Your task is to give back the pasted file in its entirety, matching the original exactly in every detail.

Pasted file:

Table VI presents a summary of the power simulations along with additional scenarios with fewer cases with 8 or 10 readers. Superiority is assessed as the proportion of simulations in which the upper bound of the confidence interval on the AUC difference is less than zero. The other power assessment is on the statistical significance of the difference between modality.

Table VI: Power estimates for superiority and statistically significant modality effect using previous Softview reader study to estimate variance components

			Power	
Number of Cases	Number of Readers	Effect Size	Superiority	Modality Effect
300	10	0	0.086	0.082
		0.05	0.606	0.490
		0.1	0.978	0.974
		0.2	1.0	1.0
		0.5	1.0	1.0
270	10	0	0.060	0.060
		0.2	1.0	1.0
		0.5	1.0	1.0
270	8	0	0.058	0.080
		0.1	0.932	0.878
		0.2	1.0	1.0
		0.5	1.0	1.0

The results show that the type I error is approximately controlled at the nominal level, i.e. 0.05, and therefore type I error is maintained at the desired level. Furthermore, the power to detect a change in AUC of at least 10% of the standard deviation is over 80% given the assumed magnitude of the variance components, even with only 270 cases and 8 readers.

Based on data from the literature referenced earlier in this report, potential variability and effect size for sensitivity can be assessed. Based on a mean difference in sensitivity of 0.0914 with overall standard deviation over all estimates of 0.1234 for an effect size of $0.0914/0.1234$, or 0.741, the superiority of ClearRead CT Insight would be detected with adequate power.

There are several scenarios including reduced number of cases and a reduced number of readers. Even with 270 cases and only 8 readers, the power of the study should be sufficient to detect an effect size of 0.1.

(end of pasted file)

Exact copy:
Table VI presents a summary of the power simulations along with additional scenarios with fewer cases with 8 or 10 readers. Superiority is assessed as the proportion of simulations in which the upper bound of the confidence interval on the AUC difference is less than zero. The other power assessment is on the statistical significance of the difference between modality.

Table VI: Power estimates for superiority and statistically significant modality effect using previous Softview reader study to estimate variance components

			Power	
Number of Cases	Number of Readers	Effect Size	Superiority	Modality Effect
300	10	0	0.086	0.082
		0.05	0.606	0.490
		0.1	0.978	0.974
		0.2	1.0	1.0
		0.5	1.0	1.0
270	10	0	0.060	0.060
		0.2	1.0	1.0
		0.5	1.0	1.0
270	8	0	0.058	0.080
		0.1	0.932	0.878
		0.2	1.0	1.0
		0.5	1.0	1.0

The results show that the type I error is approximately controlled at the nominal level, i.e. 0.05, and therefore type I error is maintained at the desired level. Furthermore, the power to detect a change in AUC of at least 10% of the standard deviation is over 80% given the assumed magnitude of the variance components, even with only 270 cases and 8 readers.

Based on data from the literature referenced earlier in this report, potential variability and effect size for sensitivity can be assessed. Based on a mean difference in sensitivity of 0.0914 with overall standard deviation over all estimates of 0.1234 for an effect size of $0.0914/0.1234$, or 0.741, the superiority of ClearRead CT Insight would be detected with adequate power.

There are several scenarios including reduced number of cases and a reduced number of readers. Even with 270 cases and only 8 readers, the power of the study should be sufficient to detect an effect size of 0.1.